Since its creation in 1875, the Canadian Supreme Court has undergone several institutional transitions. These transitions have changed the role of the Court toward a more explicit and influential policy making role in the country. Despite this increasingly significant role, very limited attention has been given to the Court. With this perspective in mind, this study presents several analyses on the decision making process of the Canadian Supreme Court. At the institutional level, the study found that within the stable workload, the cases composition has shifted away from private law to public law cases. This shift is more significant when one concentrates on appeals involving constitutional and rights cases. The study found that this changing pattern of the Court's decision making was a result of the institutional changes shaping the Supreme Court. Statistically, the abolition of rights to appeal in civil cases in 1975 was found to be the most important source of the workload change.
Article reporting an experience in the course of electroconvulsive therapy (ECT) that was indistinguishable from a near-death experience (NDE). Aspects of the experience that had been terrifying for the individual were counterbalanced by her immediate and complete recovery from a suicidal depression. Beyond the transpersonal aspects of her NDE-like experience, the ECT triggered a precognitive vision that materialized two years later.
This study was designed to determine the effectiveness of filial therapy training in: (a) increasing immigrant Chinese parents' empathic behavior with their children; (b) increasing immigrant Chinese parents' acceptance level toward their children; (c) reducing immigrant Chinese parents' stress related to parenting; (d) reducing immigrant Chinese parents' perceived number of problem behaviors in their children; and (e) enhancing the self concept of the Chinese children of immigrant Chinese parents.
This study develops and tests a group conflict model as an explanation for international immigration beliefs in the United States and Canada. Group conflict is structured by evaluations concerning group relationships and group members. At a conceptual level group conflict explains a broad range of policy beliefs among a large number of actors in multiple settings. Group conflict embodies attitudes relating to objective-based conditions and subjective-based beliefs.
This study has attempted to explain the dramatic challenges to the existing party system that occurred in Canada and the United States in the early 1990s. The emergence of new political movements with substantial power at the ballot box has transformed both party systems. The rise of United We Stand America in the United States, and the Reform Party in Canada prompts scholars to ask what forces engender such movements. This study demonstrates that models of economic voting and key models of party system change are both instrumental for understanding the rise of new political movements.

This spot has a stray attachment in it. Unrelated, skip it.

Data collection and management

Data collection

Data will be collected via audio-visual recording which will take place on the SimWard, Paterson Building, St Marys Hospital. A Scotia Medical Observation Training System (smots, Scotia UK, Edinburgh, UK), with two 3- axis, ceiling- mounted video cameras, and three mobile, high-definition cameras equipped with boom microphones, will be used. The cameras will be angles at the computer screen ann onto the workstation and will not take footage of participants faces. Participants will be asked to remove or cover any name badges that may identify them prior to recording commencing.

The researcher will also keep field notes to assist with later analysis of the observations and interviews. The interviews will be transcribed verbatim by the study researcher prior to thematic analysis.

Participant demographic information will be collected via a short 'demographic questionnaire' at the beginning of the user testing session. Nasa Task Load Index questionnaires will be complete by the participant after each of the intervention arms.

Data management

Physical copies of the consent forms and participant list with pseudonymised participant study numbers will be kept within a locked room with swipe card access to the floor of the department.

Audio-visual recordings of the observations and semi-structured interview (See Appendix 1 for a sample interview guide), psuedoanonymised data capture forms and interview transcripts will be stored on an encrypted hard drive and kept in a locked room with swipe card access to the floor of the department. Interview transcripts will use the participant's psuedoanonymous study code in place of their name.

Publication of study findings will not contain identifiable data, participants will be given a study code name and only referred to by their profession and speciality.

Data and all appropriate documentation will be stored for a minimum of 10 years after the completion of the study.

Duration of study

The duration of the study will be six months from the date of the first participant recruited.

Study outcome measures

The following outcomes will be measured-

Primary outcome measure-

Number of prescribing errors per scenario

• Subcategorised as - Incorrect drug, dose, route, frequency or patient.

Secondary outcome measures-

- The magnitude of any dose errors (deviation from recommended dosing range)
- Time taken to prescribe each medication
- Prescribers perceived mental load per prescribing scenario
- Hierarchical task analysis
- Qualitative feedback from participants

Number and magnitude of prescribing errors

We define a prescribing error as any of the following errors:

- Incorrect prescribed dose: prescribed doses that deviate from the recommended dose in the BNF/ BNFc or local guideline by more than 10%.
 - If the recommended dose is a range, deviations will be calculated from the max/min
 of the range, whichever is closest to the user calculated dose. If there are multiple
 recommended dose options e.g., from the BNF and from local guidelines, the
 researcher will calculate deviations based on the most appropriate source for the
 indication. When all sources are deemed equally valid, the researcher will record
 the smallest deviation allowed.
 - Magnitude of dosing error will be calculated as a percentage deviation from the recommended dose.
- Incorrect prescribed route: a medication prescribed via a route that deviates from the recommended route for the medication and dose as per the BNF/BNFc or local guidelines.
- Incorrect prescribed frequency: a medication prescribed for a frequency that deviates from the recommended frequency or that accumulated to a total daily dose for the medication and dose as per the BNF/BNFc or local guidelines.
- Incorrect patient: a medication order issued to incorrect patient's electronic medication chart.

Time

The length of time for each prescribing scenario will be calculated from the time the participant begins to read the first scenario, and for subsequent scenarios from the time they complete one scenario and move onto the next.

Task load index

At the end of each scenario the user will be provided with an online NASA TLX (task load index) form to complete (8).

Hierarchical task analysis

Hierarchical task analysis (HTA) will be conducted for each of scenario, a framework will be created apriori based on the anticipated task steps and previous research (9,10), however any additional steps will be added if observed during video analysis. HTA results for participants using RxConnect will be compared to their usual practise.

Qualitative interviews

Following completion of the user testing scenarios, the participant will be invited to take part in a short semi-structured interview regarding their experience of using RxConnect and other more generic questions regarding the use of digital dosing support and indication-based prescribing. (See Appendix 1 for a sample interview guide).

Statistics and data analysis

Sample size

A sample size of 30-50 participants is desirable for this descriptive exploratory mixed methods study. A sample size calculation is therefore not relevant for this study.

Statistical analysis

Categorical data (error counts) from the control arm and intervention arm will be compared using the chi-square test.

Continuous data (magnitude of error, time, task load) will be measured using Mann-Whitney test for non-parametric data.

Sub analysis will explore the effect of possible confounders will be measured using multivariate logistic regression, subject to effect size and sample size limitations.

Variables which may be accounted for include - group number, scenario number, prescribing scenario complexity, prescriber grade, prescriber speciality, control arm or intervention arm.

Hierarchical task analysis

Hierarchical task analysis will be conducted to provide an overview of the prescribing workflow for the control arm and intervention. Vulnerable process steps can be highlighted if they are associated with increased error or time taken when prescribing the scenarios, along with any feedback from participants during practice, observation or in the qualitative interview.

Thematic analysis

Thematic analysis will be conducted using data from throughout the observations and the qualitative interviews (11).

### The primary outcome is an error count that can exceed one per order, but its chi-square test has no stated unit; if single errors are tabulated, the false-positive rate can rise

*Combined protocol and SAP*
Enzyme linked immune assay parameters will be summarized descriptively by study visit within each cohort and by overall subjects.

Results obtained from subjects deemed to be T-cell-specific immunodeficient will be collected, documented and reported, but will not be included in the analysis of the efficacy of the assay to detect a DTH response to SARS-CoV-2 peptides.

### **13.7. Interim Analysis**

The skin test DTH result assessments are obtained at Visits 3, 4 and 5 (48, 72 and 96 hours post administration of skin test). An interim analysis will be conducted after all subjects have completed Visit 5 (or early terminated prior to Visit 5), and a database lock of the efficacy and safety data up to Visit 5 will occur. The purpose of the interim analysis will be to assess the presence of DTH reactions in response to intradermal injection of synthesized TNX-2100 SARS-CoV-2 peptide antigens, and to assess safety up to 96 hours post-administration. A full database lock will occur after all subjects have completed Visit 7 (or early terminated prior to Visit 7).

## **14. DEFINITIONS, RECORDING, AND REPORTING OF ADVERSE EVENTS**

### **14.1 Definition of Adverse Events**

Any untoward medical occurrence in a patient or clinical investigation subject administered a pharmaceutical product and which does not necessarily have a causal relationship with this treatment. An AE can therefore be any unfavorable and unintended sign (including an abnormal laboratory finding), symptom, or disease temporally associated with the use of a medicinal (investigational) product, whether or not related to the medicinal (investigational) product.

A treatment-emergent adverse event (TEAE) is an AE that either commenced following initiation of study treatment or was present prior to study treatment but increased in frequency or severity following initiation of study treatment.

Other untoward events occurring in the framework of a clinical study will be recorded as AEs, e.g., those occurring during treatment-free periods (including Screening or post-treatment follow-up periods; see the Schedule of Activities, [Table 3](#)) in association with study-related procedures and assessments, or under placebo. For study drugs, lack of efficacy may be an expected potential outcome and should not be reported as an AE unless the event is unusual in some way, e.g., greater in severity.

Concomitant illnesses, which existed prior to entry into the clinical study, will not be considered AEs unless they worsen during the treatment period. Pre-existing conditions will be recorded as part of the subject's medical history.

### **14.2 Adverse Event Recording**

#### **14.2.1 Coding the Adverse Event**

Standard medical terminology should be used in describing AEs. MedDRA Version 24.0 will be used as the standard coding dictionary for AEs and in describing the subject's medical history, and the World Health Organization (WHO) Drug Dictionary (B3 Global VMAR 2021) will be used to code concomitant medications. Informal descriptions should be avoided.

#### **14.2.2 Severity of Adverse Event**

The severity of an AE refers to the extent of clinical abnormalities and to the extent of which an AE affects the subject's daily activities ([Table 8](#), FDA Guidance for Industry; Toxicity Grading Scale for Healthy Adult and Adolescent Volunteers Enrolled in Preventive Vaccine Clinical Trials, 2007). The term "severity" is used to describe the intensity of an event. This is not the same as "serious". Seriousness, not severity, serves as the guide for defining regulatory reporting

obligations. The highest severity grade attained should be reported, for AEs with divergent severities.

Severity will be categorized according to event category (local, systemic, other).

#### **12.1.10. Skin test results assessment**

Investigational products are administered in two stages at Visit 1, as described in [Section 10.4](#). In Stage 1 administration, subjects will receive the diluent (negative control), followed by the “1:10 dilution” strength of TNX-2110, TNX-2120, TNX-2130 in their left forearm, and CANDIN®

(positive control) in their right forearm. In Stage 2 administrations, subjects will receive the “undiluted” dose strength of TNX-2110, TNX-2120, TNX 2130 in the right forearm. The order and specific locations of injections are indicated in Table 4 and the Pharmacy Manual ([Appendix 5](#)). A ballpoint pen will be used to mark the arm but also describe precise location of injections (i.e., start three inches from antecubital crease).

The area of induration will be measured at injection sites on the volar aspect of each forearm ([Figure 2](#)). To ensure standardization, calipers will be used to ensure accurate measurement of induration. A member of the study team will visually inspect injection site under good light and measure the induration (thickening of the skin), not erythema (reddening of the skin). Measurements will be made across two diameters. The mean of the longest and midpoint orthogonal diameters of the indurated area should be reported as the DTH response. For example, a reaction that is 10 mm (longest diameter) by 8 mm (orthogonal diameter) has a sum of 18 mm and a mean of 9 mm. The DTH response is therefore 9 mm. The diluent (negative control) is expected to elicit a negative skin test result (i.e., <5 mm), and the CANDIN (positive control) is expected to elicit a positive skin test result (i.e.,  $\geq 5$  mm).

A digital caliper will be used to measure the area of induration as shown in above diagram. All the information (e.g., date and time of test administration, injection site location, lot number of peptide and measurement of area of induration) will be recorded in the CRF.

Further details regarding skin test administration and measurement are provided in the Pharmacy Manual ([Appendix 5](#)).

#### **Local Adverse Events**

The world has experienced a tremendous growth in its elderly population. With the aging of the population, policy makers are concerned about the health of these elderly as well as their utilization of health care and social services and perceived need for additional services. The Canadian elderly population is similar to other elderly populations in that a few tend to be the heaviest users of the available services. The predictors of this utilization behavior and perceived need primarily include need variables, such as the number of limitations of daily living -- both ADLs and IADLs, and functional limitations. In addition, enabling variables, such as income, work activity and geographic region of residence were also found to be significant.
This treaty between the United States and Mexico deals with hunting ducks and collecting duck eggs by indigenous people in North America. This treaty amends the Convention for the Protection of Migratory Birds in Canada and the United States.
The Western settlement era is only one part of United States national history, but for many Americans it remains the most significant cultural influence. Conversely, the settlement of Canada's western territory is generally treated as a significant phase of national development, but not the defining phase. Because both nations view the frontier experience differently, they also have distinct perceptions of the role violence played in the settlement process, distinctions reflected in the historical record, literature, and films of each country. This study will look at the historical evidence and works of the imagination for both the American and Canadian frontier experience, focusing on the years between 1870 and 1930, and will examine the part that violence played in the development of each national character. The discussion will also illustrate the difference between the historical reality and the mythic version portrayed in popular literature and films by demonstrating the effects of the depiction of violence on the perception of American and Canadian history.
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